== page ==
Setting Default Values to Variables if null or undefined (using ES2020 Nullish Coalescing Operator)

javascript
Published on December 16, 2019

The nullish coalescing operator (??) can be used to give default values to variables in Javascript if they are either null or undefined.

A common practice in programming is to give default values to variables if they are either undefined or null.

The nullish coalescing operator has been introduced in Javascript for these cases. It is represented by ?? (double question mark).

// a is undefined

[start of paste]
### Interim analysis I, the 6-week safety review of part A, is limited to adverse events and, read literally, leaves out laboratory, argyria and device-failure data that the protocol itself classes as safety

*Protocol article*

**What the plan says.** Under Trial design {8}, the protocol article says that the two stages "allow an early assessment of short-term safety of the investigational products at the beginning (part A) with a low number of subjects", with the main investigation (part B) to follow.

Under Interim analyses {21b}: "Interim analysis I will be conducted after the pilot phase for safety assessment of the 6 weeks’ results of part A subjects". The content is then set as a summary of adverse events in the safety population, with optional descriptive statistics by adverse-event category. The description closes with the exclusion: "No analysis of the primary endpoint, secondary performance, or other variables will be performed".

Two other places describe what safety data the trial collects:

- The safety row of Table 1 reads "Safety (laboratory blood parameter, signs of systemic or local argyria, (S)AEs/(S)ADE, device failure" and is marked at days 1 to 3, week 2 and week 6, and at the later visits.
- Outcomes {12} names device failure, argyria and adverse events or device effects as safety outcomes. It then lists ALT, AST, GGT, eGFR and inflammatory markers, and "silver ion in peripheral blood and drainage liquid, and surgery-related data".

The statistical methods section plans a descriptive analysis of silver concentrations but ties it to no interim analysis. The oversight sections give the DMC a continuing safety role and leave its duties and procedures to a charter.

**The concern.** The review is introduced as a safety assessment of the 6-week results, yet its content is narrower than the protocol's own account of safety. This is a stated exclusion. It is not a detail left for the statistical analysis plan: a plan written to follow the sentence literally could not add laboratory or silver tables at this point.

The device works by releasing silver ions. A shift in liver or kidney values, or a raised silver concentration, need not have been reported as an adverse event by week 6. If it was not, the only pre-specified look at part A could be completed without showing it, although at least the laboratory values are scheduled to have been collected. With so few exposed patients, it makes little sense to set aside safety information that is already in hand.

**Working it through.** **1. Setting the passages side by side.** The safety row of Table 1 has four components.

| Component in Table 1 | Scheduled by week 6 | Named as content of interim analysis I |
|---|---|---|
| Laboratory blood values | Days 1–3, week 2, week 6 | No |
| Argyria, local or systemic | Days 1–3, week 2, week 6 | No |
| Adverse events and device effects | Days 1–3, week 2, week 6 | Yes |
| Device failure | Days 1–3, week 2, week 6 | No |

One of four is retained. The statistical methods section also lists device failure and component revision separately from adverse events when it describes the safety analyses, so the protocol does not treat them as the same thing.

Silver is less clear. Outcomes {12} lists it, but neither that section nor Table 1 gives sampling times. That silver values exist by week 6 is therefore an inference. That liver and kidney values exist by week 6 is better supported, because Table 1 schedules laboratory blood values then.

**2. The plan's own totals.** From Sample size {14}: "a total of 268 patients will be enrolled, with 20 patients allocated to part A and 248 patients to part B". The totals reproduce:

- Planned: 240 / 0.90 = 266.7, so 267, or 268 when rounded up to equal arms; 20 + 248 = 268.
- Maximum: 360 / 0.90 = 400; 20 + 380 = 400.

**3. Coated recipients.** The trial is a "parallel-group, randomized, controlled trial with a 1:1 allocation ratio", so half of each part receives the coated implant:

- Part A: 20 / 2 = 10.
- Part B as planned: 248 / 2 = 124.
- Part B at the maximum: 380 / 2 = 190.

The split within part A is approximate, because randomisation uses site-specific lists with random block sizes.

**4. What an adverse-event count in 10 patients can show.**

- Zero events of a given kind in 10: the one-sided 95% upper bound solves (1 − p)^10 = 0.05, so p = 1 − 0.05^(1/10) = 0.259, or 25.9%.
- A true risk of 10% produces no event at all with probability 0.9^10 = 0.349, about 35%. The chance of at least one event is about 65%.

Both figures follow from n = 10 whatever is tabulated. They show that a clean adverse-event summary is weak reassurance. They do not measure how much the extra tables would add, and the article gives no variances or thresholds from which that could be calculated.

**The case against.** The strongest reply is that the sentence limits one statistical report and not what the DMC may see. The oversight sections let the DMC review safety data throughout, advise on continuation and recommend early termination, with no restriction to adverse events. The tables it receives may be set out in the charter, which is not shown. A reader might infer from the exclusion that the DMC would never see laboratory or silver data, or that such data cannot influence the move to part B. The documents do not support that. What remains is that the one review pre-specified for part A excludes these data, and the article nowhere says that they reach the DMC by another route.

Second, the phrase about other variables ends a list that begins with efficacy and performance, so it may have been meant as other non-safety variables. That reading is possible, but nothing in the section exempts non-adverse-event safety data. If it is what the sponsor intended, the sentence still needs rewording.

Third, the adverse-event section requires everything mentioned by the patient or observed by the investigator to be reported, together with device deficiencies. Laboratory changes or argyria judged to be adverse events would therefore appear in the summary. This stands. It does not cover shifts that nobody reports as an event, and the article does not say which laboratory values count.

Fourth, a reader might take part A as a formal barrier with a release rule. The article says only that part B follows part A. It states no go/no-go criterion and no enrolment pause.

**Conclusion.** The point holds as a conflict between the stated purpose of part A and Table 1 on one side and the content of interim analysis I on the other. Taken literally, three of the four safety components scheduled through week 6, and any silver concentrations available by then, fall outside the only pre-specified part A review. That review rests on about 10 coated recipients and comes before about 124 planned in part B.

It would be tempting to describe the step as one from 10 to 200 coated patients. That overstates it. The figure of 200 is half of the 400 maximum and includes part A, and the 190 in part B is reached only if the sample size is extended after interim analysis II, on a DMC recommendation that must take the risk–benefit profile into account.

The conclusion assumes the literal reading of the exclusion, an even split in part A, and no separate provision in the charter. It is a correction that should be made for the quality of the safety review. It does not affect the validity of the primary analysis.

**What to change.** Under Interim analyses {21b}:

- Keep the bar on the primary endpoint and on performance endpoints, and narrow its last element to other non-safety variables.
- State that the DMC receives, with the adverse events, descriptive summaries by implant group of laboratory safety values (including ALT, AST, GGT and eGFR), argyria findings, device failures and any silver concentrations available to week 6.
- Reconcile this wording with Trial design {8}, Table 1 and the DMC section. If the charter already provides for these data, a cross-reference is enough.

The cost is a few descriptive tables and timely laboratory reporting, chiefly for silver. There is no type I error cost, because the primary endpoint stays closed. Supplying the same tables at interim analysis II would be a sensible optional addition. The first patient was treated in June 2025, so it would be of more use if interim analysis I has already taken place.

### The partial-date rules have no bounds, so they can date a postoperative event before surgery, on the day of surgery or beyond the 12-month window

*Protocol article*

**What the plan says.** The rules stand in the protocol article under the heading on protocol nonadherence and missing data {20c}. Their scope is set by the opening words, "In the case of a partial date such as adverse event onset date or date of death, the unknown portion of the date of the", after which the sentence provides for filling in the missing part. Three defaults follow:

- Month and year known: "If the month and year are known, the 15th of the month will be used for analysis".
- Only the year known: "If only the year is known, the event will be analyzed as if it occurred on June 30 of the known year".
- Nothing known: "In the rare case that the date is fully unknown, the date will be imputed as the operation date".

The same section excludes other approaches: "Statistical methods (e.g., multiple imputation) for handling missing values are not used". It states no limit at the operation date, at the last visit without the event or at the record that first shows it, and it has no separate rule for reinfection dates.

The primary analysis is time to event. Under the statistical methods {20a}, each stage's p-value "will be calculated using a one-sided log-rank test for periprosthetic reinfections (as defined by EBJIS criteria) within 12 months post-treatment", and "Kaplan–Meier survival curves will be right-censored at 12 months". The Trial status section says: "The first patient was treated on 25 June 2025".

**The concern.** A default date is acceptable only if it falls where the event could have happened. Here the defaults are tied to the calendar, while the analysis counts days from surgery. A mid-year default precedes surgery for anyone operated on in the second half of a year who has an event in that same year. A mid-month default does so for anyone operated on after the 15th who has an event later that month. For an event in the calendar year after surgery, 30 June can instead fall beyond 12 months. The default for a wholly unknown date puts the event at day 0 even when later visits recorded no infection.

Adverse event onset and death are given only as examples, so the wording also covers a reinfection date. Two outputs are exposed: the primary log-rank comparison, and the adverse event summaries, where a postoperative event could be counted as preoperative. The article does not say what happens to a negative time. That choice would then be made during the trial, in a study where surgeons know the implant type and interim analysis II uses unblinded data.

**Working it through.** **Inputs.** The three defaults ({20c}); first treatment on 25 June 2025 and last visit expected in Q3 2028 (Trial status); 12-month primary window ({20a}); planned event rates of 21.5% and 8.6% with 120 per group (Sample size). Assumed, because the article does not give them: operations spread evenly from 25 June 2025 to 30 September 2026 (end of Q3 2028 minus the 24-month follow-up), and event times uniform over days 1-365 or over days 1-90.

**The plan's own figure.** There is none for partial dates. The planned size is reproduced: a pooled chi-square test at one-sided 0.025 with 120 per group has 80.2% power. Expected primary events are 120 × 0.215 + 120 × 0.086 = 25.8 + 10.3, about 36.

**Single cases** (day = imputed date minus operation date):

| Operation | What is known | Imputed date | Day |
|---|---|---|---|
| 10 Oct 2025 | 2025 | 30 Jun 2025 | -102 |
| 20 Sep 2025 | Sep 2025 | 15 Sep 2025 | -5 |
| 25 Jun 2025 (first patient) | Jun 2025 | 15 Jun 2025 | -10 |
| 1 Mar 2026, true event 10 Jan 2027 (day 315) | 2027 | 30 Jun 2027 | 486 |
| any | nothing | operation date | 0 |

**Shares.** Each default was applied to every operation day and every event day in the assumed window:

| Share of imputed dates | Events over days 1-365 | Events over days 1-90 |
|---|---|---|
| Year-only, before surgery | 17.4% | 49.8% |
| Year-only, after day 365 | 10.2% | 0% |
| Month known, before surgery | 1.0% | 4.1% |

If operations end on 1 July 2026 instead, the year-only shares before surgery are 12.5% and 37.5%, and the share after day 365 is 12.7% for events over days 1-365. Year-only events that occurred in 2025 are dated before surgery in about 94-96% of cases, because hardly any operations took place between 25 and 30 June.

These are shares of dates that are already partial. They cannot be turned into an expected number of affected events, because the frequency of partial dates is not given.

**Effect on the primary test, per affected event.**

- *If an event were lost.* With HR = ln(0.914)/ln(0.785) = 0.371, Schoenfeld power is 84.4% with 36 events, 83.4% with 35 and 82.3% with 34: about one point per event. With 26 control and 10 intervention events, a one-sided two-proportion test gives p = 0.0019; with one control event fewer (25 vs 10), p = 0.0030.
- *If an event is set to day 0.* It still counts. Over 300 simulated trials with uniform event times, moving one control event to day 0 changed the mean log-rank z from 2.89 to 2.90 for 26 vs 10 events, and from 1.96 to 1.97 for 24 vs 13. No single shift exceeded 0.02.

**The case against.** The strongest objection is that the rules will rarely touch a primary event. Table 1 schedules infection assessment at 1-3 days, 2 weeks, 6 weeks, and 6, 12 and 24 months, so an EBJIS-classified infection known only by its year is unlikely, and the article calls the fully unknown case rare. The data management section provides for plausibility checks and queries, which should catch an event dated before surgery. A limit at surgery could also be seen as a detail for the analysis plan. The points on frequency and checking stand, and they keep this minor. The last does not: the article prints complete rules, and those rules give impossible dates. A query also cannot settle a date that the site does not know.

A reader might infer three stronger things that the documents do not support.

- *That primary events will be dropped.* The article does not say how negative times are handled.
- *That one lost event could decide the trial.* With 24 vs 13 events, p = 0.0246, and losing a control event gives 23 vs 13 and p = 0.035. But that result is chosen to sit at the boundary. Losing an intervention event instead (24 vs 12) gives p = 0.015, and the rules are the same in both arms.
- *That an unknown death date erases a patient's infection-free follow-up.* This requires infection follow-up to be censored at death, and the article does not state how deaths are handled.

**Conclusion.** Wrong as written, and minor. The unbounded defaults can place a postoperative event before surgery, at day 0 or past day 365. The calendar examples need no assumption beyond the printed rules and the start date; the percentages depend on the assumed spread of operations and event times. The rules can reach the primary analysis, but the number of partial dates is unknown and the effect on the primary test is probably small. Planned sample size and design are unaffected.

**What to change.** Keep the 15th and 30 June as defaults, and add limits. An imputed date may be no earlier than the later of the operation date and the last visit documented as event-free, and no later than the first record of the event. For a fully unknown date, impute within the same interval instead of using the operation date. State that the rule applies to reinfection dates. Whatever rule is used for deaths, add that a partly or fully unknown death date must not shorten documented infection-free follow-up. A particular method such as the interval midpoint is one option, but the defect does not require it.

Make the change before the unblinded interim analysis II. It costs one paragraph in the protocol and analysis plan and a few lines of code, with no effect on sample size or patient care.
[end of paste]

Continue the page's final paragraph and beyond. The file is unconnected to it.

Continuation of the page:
var a;

var test = a ?? 100;

// "100"
console.log(test);
var a = 34;

var test = a ?? 100;

// "34"
console.log(test);
// c does not exist
var test = c ?? 100;

// "100"
console.log(test);

If the left side expression is either null or undefined, then ?? operator returns the result of the right side expression. If not, then the left side expression is returned.

Browser Compatibility

Nullish coalescing operator works in Firefox, Chrome & Edge. Safari is yet to implement it.

Related Tutorials
Getting Property Value in a Deeply Nested Object (using ES2020 Optional Chaining Operator)
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